My reaction to Evaristo’s statements, then, came out of all of this mulling about ideas of privilege, positioning and audience, as well as from some mind-stretching conversations with writer friends who live here in Nigeria.  [UPDATE 13 May 2012: Let me just further clarify, that I think that writers in Africa or anywhere else in the world should write whatever they like in whatever style and whatever language that they like. My main point in the essay below is basically combating what seems to me to be a certain amount of prescriptiveness in telling African writers (especially those living on the continent) “how to write about Africa.” Telling writers not to write about suffering just follows up on older instruction to writers to write about the nation or to write about politics.  South African writer Njabulo Ndebele, in Rediscovery of the Ordinary, similarly protests the imperative of the “spectacular” in South African writing, arguing for more representation of the daily struggles of ordinary people to try to make their lives as normal as possible–which he calls an “active social consciousness.” I am not trying to defend those writers who cynically exploit suffering in order to become popular with non-African readers–it does happen–I’ve read it–and I’m not a fan. I dislike sensationalism and pandering to a Western audience as much as the next critic, and I agree with Ndebele (and with Evaristo if this is what she was saying) that there should be more focus on ordinary life. My main point is that I think we must be careful about saying that writing that depicts suffering is necessarily “pandering.” Ndebele points out that the spectacular writing that grew up in South Africa was in response to the almost surreal conditions people found themselves in. To say that writing that reacts to one’s environment is meant for Western audiences falls into the same trap that Graham Huggan falls into in his book The Post-colonial Exotic: Marketing the Margins.  Huggan  implicates the field of postcolonial literary production and publishing as well as the academic field of postcolonial studies in capitalist structures of selling exoticism. Yet, in his rush to denounce the Western reader of “exotic” postcolonial literature, he only briefly acknowledges in a few caveats that that the readers “by no means form a homogenous or readily identifiable consumer group” (30), almost completely glossing over the reader of postcolonial literature in formerly colonized locations. Stating that Chinua Achebe’s Things Fall Apart “implicitly address[es] a Western model reader who is constructed as an outsider to the text and to the cultural environment(s) it represents” (2000, 46), he seems to have completely missed Achebe’s defense that “African writers who have chosen to write in English or French are not unpatriotic smart alecs, with an eye on the main chance outside their countries” but are indeed writing for heterogenous peoples of different languages and cultures that make up “the new nation-states of Africa” (1965, 344). In this article, then, I try to point out that to focus so obsessively on the reaction of a Western audience, when many writers are writing out of their own experiences that include love and laughter and tenderness in addition to moments of suffering and are usually thinking of readers closer to home, is to put almost impossible strictures on the writer. Let the writer write what she wants.  If that happens to be science fiction, fantasy, historical fiction, crime fiction (and I’m a HUGE fan of Nazir Adam Salih’s fantasy and crime fiction written in Hausa, in addition to the more scathing and sensational social critique of writers like Balaraba Ramat Yakubu ),  great. If that happens to be more straightforward realistic narrative based out of the writer’s own experiences, this too is important writing.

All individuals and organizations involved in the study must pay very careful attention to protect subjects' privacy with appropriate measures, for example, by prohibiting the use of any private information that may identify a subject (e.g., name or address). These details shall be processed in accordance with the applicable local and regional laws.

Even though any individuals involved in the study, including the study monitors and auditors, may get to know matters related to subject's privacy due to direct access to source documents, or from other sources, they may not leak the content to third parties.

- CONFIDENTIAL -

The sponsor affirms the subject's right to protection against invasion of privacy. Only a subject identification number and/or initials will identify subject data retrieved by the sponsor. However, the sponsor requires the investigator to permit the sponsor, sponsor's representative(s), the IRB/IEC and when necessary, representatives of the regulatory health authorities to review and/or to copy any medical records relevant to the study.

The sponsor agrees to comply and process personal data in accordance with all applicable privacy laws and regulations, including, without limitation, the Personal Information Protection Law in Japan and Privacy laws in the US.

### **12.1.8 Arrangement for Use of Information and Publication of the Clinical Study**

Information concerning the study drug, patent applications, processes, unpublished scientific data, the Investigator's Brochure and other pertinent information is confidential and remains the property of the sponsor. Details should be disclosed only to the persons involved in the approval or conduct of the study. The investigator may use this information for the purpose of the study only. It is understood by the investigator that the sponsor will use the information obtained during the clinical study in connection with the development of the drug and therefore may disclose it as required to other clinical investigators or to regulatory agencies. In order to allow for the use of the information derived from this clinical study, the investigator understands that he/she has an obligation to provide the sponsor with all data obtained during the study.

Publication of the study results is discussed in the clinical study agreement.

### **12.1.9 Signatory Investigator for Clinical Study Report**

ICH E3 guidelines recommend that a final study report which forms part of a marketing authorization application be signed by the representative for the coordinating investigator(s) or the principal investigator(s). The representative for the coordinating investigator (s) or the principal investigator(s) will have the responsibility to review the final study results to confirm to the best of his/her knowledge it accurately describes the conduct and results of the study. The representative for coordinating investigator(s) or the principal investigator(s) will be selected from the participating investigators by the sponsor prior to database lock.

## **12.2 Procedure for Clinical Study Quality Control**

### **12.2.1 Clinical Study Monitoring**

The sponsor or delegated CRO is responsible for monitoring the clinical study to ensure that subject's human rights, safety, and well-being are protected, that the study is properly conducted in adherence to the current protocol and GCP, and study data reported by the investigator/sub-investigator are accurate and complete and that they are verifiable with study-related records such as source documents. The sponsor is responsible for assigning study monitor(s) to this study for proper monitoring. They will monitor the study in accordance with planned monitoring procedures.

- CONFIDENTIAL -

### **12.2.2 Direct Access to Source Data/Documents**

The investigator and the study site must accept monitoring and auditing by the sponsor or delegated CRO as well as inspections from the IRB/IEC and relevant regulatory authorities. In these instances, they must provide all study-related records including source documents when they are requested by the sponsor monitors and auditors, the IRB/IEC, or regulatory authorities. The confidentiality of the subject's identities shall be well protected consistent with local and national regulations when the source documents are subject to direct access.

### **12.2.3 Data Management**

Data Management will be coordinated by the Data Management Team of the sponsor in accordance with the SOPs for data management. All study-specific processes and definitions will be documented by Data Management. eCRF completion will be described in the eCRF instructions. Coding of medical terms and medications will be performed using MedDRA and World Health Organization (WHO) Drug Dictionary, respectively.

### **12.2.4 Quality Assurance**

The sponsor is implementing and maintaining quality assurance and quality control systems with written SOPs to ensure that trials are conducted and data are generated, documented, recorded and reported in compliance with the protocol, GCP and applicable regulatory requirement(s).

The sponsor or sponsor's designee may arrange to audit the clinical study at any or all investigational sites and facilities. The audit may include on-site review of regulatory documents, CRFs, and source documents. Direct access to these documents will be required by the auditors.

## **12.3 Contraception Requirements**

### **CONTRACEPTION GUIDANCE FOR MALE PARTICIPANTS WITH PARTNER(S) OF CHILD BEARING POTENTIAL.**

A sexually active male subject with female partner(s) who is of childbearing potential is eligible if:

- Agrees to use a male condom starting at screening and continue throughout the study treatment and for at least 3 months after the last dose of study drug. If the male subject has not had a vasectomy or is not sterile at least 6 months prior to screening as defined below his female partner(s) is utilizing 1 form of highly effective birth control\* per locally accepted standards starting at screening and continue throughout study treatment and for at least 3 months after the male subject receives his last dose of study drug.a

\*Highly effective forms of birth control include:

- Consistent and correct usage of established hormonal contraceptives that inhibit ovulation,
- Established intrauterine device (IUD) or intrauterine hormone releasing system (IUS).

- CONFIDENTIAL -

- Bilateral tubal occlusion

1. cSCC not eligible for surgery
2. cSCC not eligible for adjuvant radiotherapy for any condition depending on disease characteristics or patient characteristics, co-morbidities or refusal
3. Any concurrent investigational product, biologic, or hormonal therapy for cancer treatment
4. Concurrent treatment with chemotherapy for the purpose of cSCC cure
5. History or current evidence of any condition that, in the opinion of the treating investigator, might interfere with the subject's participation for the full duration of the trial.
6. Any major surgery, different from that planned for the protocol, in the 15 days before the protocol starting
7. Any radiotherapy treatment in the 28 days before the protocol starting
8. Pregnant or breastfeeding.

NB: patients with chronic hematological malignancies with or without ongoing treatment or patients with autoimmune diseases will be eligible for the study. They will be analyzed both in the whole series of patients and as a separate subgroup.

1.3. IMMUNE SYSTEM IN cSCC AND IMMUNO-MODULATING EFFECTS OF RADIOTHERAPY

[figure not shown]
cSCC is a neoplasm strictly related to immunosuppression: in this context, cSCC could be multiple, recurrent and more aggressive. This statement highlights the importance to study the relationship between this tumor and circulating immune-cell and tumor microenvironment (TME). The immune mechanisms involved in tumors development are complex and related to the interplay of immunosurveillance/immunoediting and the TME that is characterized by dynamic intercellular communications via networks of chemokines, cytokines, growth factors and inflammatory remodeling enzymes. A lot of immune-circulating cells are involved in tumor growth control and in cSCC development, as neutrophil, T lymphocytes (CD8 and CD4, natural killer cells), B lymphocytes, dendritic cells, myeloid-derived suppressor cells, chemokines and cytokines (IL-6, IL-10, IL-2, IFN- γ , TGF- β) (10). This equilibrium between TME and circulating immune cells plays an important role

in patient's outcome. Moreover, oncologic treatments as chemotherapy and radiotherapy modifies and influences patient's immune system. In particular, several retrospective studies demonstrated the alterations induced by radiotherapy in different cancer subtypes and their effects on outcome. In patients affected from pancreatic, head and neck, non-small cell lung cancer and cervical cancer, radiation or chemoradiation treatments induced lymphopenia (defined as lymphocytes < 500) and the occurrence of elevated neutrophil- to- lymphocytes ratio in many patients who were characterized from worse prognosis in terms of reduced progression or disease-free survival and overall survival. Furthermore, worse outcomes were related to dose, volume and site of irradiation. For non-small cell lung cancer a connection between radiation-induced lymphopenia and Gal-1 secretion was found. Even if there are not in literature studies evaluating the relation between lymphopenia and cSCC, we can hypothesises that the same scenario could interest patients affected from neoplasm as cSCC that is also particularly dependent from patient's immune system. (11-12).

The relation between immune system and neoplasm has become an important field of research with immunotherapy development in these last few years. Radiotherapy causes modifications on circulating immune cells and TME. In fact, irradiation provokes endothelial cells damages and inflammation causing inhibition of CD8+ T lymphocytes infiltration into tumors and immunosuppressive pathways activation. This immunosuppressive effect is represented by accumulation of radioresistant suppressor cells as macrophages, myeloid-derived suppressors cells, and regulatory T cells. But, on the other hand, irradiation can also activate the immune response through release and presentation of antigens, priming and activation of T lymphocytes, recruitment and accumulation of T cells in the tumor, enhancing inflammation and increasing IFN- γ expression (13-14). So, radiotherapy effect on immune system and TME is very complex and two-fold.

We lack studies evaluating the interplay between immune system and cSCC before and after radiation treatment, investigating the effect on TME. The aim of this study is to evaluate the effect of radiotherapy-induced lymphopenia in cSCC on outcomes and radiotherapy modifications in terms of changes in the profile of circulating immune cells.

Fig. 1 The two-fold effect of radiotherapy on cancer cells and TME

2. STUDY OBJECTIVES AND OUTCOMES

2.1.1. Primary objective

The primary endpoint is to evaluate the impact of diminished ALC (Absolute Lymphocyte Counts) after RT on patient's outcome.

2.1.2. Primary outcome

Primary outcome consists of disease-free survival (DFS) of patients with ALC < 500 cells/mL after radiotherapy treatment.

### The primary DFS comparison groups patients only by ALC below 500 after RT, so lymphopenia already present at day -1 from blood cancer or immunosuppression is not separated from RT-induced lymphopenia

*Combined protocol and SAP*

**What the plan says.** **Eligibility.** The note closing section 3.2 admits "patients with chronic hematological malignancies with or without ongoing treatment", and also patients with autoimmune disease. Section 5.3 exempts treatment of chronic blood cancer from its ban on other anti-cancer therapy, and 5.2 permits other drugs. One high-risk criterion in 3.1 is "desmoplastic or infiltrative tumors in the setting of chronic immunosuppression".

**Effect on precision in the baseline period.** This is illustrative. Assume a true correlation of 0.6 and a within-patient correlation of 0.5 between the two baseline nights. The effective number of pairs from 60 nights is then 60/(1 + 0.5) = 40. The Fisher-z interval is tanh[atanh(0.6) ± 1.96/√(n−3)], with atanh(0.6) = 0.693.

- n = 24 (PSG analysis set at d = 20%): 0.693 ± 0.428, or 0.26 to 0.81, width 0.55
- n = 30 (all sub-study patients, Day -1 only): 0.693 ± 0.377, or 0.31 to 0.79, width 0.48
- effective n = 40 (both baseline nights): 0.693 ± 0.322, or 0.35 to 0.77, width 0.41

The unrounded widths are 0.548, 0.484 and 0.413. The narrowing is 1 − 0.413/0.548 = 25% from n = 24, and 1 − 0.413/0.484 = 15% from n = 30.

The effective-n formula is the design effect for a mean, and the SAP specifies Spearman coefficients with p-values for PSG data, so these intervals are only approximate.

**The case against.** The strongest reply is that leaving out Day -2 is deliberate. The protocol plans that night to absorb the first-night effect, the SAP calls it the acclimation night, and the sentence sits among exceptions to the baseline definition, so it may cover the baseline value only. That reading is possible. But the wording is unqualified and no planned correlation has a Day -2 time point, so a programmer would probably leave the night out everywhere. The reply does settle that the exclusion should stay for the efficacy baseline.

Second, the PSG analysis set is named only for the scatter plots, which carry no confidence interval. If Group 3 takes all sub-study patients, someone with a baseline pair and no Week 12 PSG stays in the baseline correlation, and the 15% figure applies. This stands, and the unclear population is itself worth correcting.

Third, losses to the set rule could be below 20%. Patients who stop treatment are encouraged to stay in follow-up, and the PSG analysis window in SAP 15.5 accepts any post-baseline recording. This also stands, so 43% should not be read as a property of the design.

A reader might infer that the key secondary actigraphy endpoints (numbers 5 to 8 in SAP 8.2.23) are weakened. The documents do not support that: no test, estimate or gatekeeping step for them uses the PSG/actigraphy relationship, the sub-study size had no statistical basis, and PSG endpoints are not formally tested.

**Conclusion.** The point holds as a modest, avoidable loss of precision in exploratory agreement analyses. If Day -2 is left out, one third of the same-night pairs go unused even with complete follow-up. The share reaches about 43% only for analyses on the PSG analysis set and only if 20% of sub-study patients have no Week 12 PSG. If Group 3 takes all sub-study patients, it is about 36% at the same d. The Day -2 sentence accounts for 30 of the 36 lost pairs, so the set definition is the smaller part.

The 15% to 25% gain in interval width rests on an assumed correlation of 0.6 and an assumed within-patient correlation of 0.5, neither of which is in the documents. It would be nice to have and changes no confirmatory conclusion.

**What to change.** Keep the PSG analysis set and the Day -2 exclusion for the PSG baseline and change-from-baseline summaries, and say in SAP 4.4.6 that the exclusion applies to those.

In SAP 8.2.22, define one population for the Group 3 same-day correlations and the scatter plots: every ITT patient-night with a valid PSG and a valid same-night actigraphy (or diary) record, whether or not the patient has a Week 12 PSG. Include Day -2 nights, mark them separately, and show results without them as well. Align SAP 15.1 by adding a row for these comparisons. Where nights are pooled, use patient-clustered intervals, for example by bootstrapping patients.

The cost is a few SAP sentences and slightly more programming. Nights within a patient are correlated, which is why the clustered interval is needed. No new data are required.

To read my original article as it was published, click on the photo below to be taken to a readable version. Otherwise, scroll below the photo, to read the article with references hyperlinked. Following the article, I have copied a few of the responses I got on facebook from writer/artist friends when I asked for reactions to Evaristo’s essay. (Responses reproduced by permission of authors)